Three sisters and their mother beat breast cancer together

Three sisters and their mother beat breast cancer together
Eva Williams, Karen Connolly, Martha Overton, Juliana Armusewicz and Dr. Karen Kostroff. (Photo courtesy of Northwell Health)

Flashing matching bracelets engraved with personalized and inspired words such as “blessings,” “sisters,” and “soul sister,” the Overton sisters and their mother returned to the Northwell Cancer Institute’s Monter Cancer Center to celebrate their personal triumphs over the disease with the breast surgeon who treated each of them over a 25-year period.

Martha Overton, age 80, and her three daughters, all of whom live in Hampton Bays, have spent the past quarter century doing battle with breast cancer. Now cancer-free, Ms. Overton and her daughters – Karen Connolly, Juliana Armusewicz, and Eva Williams – chose to commemorate Breast Cancer Awareness month by speaking publicly about their individual approaches to facing the reality of living with cancer. They also expressed thanks to Dr. Karen Kostroff, chief of Breast Surgery at Northwell Health, who shepherded each of them through the life-changing process.

“It’s been a great honor to work with three generations of women in this family and to guide them through this journey,” said Kostroff..

Overton was diagnosed in 1998, at the age of 59, with atypical pre-cancer cells. She underwent a lumpectomy and all was well until 2012, when at the age of 74, she learned she had invasive right breast cancer, for which she was treated with bilateral mastectomy. Again, in 2016, at the age of 78, she was diagnosed with an invasive cancer cyst of the chest wall. She was treated with chemotherapy and radiation, and is now considered cancer-free.

Her husband, Richard, died in 2015 due to BRAC II positive pancreatic cancer. As Kostroff pointed out, the BRCA genetic mutation can be passed down from the father, which proved to be the case with Armusewicz and her daughter, Courtney.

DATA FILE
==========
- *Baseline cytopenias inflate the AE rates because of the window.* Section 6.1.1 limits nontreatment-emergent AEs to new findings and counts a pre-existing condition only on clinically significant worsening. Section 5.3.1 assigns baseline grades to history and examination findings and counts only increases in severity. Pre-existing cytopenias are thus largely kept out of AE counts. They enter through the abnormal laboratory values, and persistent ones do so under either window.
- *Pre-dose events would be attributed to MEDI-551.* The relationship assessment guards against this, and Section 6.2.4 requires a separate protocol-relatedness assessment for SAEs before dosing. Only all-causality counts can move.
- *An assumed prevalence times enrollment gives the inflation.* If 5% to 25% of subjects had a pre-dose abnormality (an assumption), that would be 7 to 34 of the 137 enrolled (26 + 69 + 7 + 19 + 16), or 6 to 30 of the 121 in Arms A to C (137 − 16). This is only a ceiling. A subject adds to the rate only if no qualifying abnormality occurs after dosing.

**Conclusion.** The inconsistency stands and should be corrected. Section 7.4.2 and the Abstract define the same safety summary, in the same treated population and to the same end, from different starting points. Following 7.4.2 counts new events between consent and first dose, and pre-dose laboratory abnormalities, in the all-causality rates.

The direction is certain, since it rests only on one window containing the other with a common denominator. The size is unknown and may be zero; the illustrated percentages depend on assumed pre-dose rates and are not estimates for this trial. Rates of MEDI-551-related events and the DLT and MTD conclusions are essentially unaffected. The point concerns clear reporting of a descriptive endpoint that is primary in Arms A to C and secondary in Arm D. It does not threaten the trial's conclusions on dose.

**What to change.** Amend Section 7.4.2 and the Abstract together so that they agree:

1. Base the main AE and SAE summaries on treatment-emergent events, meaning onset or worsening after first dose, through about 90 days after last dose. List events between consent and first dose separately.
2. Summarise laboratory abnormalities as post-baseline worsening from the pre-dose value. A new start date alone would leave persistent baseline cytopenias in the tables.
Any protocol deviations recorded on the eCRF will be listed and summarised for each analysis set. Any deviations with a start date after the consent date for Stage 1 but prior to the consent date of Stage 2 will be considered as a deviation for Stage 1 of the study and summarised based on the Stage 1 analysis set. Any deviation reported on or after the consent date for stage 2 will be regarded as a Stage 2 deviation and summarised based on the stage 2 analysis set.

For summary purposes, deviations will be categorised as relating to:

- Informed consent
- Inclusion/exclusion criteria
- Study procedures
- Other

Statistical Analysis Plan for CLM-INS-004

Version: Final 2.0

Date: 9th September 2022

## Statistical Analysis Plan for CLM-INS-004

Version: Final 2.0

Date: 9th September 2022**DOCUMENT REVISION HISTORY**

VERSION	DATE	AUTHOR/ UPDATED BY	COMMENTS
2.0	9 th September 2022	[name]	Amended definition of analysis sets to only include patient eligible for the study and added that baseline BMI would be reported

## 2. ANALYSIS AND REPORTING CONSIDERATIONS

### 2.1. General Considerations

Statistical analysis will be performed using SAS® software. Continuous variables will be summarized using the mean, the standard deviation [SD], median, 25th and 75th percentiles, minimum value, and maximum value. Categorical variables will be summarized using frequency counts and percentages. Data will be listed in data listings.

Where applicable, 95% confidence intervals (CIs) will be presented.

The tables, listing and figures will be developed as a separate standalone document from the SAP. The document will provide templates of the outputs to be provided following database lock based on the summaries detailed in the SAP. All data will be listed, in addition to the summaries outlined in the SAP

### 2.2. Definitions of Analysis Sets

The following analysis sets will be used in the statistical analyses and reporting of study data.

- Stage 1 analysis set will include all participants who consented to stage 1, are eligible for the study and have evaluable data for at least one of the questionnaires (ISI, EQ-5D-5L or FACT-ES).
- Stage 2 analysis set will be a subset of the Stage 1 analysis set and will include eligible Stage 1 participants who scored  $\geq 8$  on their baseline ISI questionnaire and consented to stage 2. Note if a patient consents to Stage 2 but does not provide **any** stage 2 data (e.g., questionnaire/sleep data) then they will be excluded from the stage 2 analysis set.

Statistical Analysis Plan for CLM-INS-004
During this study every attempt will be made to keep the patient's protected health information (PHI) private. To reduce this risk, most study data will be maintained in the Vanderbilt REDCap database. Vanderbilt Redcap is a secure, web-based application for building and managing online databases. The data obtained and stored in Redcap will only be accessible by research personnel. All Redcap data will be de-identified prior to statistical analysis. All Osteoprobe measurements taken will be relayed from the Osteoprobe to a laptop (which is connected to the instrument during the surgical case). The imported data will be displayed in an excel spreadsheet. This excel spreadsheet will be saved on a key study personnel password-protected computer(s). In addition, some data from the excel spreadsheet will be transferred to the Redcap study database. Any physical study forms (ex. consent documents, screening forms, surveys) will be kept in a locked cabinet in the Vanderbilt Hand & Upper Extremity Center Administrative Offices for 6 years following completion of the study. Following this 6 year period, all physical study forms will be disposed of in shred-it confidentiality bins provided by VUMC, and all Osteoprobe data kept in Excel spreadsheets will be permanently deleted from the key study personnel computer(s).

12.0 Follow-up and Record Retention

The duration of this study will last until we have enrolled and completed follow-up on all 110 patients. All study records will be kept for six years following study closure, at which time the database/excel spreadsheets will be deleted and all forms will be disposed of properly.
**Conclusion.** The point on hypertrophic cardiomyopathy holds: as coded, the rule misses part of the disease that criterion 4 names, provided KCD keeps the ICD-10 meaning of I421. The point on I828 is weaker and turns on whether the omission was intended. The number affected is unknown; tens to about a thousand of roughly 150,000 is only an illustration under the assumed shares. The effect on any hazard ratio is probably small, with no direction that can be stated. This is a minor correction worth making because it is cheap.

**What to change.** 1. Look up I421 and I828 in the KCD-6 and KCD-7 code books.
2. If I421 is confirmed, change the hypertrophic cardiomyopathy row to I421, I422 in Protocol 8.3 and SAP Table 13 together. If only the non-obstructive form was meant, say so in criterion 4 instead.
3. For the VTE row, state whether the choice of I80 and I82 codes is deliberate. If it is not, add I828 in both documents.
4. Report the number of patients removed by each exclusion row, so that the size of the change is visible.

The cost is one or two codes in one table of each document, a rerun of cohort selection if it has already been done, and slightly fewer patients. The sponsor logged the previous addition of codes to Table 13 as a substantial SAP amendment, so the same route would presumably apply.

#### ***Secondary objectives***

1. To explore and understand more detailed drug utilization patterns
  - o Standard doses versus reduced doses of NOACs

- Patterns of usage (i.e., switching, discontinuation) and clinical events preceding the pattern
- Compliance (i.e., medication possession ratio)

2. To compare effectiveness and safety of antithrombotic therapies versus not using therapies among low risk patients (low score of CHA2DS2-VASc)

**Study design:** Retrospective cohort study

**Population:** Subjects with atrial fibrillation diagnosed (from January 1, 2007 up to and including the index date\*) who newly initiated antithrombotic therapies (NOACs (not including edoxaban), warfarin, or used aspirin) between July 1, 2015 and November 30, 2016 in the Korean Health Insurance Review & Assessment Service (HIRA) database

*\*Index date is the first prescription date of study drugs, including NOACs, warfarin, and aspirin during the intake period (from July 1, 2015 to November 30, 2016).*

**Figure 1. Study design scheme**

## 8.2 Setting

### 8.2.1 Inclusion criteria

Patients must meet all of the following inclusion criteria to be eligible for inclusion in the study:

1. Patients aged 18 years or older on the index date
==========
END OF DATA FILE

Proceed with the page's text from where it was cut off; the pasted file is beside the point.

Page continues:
“I get my strength from my three daughters, and from their father,” Overton said. “It’s because of them that I continue to move forward.”

Connolly is the eldest of the three sisters. In 1993, at the age of 32, Ms. Connolly was treated for mastitis after suffering a miscarriage. After two weeks a biopsy revealed she was living with stage four inflammatory breast cancer, a rare and very aggressive form of the disease. Connolly was given just three months to live when, as she said, “she decided to go for a second opinion and was lucky enough to find Kostroff.”

Kostroff recommended aggressive treatment with high-dose chemotherapy, a radical mastectomy, as well as experimental stem cell transplant, radiation and Tamoxifen. Declared cancer-free in 1993, Connolly decided that outreach and compassion would help her through her journey.

“I could have been your wife, mother, daughter or sister,” she said. “If not for Dr. Kostroff, I wouldn’t be here today. I advocate for others to get a second opinion. I feel my diagnosis was so that I could pave the way for my family, my friends and others who might need advice during the difficult time of a diagnosis.”

Armusewicz was diagnosed with stage one right breast cancer following a routine mammogram in 1994 at the age of 32. Then, in 2003, at the age of 41, she was again diagnosed with cancer in her left breast.

The “advocate” of the family, she believes that keeping pressure on the community about the importance of education and awareness is her particular strength.

“You have to be your own advocate when you get this diagnosis,” she said. “If you don’t like the answers you are getting from one doctor, find another one. You have to take your health into your own hands – and stay strong.”

Armusewicz also spoke about the bravery of her daughter, Courtney, who tested BRCA II positive at the age of 25 in 2015. Courtney has undergone a bilateral mastectomy and reconstructive surgery as a preventive measure.

“She is incredibly brave,” said her mother.

Williams is the “baby” of the sisters. At the age of 36, Williams was diagnosed with ductal invasive cancer of the right breast. Her approach to wellness involves maintaining a positive attitude and learning to experience joy each day of her life.

“You ask yourself – why is this happening to me? Why is this happening to us again as a family?” Ms. Williams said. “But, we are warriors. I believe we must stay positive by finding joy in every day events.”

Having treated the Overton women for more than 25 years, Kostroff was particularly proud to show off her bracelet with “soul sister” engraved on the surface. According to Overton, the family’s matriarch, “Everyone in this family loves Dr. Kostroff. She is like a daughter to me and a sister to my girls. She is a part of us.”

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